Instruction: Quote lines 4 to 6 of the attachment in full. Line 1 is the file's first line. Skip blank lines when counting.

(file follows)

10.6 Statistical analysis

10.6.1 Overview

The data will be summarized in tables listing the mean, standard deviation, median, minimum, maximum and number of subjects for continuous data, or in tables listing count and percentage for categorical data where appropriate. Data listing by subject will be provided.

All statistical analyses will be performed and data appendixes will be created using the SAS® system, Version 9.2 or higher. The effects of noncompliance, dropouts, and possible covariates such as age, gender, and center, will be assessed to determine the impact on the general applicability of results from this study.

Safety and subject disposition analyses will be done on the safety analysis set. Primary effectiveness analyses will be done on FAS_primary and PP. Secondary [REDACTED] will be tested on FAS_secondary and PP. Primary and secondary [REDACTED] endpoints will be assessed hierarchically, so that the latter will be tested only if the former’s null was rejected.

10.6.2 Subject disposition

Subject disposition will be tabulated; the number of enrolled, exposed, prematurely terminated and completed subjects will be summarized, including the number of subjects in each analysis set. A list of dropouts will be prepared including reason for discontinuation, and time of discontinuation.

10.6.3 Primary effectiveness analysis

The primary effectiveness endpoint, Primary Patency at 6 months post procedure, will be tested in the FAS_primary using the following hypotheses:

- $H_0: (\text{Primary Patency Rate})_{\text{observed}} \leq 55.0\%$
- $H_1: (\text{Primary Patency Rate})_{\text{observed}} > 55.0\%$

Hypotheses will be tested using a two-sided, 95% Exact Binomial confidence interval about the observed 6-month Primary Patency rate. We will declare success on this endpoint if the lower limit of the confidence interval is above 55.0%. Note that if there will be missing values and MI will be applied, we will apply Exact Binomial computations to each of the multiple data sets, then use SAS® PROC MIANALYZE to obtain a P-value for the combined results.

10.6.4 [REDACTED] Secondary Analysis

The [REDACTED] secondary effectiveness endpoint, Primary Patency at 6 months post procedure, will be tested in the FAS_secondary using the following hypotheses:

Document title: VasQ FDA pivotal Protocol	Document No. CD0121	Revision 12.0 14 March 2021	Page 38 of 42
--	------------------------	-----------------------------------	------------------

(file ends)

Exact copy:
All statistical analyses will be performed and data appendixes will be created using the SAS® system, Version 9.2 or higher. The effects of noncompliance, dropouts, and possible covariates such as age, gender, and center, will be assessed to determine the impact on the general applicability of results from this study.

Safety and subject disposition analyses will be done on the safety analysis set. Primary effectiveness analyses will be done on FAS_primary and PP. Secondary [REDACTED] will be tested on FAS_secondary and PP. Primary and secondary [REDACTED] endpoints will be assessed hierarchically, so that the latter will be tested only if the former’s null was rejected.

10.6.2 Subject disposition